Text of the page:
Tech News for the Young Curious Minds

Rockets are heading to Mars. Artificial intelligence is creating arts and music. Genome technologies are finding new ways to help us stay healthy. So many tech developments happen everyday. We are sharing the most exciting ones with you here. Enjoy!
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These Next-Level 3D-Printed Toys Will Bend Your Brain

The Lazy Engineer shares their 3D designs on Cults., and they surely will hypnotize you.

Why we like it

3D printing is the future of the toy industry.


Can artificial intelligence create a decent dinner?

By checking what's in your fridge artificial intelligence can create new recipes, but do they work?

Why we like it

AI can teach you how to cook and is coming up with the future flavors of the world.


New way to study ocean life | Stanford News

Insights from an innovative rotating microscope could provide a new window into the secrets of microscopic life in the ocean and their effects on crucial planetary processes, such as carbon fixation.

Why we like it

We now have a way to discover new organisms that live in our oceans.


Here's the Technology That's Helping to Track COVID

Safety measures like regular sanitizing and temperature-measurement checkpoints are two options organizations are using to keep operations safe.

Why we like it

It shows us the technology behind how we are tracking COVID-19 cases.


Michigan college student builds LEGO hand sanitizer robot amid coronavirus outbreak

He also created step-by-step instructions to build your own.

Why we like it

It incorporates current trends of keeping people safe with robotics and engineering. A lot of kids have built with LEGOs or the EV3 kit and would be interested in trying to replicate this in their school or at home.


Construction Workers Embrace the Robots That Do Their Jobs

A robotic excavator can dig a pipeline trench without a human in the cab. An engineers' union is partnering with the company that makes the tech.

Why we like it

Construction robots are taking a load of humans. And no one is complaining.


A Computer Science Proof Holds Answers for Math and Physics

An advance in our understanding of quantum computing offers stunning solutions to problems that have long puzzled mathematicians and physicists.

Why we like it

Computer Science, Physics, and Mathematics are intimately connected. This cutting edge article requires effort but rewards at all levels.


Forget Chess—the Real Challenge Is Teaching AI to Play D&D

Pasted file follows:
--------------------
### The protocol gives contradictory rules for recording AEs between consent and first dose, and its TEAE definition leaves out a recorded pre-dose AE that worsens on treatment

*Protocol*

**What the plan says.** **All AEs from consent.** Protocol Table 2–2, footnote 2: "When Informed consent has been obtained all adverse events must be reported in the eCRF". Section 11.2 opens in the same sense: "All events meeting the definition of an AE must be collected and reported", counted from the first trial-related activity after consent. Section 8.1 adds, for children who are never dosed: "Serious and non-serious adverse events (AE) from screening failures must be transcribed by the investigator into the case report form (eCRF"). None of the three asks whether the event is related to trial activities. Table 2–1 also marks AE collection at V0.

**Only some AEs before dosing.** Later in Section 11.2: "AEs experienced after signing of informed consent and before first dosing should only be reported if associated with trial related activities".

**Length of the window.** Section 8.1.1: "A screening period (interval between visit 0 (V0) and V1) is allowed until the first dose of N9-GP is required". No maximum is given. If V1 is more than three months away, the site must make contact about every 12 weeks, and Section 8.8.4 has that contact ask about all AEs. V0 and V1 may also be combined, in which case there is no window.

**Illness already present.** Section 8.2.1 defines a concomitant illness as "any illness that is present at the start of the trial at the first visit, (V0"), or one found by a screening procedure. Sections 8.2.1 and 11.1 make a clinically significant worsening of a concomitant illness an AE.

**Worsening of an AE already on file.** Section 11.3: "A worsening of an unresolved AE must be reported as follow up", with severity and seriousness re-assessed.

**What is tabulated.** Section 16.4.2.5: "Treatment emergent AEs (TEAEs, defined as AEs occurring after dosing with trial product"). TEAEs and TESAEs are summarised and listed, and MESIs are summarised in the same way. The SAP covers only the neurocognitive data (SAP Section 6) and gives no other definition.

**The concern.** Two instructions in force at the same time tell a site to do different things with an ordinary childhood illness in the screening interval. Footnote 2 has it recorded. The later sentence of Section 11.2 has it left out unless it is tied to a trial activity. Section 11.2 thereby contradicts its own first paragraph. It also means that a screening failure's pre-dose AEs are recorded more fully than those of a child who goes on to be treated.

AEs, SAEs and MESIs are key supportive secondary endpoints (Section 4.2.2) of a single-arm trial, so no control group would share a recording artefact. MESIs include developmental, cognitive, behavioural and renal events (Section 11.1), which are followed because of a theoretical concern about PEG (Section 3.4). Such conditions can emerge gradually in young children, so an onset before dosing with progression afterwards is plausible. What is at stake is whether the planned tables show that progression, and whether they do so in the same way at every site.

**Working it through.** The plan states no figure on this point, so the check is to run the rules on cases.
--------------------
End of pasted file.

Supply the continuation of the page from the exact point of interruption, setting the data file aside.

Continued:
Some artificial intelligence experts think role playing adventure games will help machines learn to be as clever as we are.

Why we like it

Attention D&D fans: being a Dungeon Master is the new Turing Test


The Python Programming Language Is More Popular Than Ever

Despite a rocky transition from Python 2 to Python 3, developers are still flocking to the programming language.

Why we like it

Python continues to gain fans around the world. Python for AI!


Flying Car Developers Get a Boost From the Air Force

The Pentagon wants to make sure the fledgling electric aviation industry doesn't follow the path of small drones and move offshore.

Why we like it

Flying cars are getting a boost from our military. The applications are many


MIT Tech Lets Self-Driving Cars “See” Under Surface of Road

MIT is working on self-driving technology that allows cars to "see" through the ground up to a depth of ten feet below the surface of the road.

Why we like it

Amazing article about how self-driving cars can see the road through the snow and even underground.


Two Physicists Bet Over a Quantum Computing Moon Shot

Topological quantum computing has long been a beautiful dream. Two top scientists are now facing off over whether it will exist by 2030.

Why we like it

Find out how a pair of physicists are having pizza and not pizza for dinner. Q


This miniature skull belonged to a 2-gram dinosaur

The 100-million-year-old animal might have been the smallest dinosaur.

Why we like it

A 2 gram dinosaur's skull sheds new light into the evolution of birds.


Why has Singapore been so successful in containing COVID-19 coronavirus?

With just 96 reported cases, Singapore has done well to contain the COVID-19 coronavirus, despite being a major hub for international business and travel.

Why we like it

This is a success story that should be read and learned from.


The rise of impossibly cute and wholesome games

Cute games like Wattam, A Short Hike, and the creations of the Sokpop Collective are rising in popularity, inspired by classics like Animal Crossing and Katamari Damacy.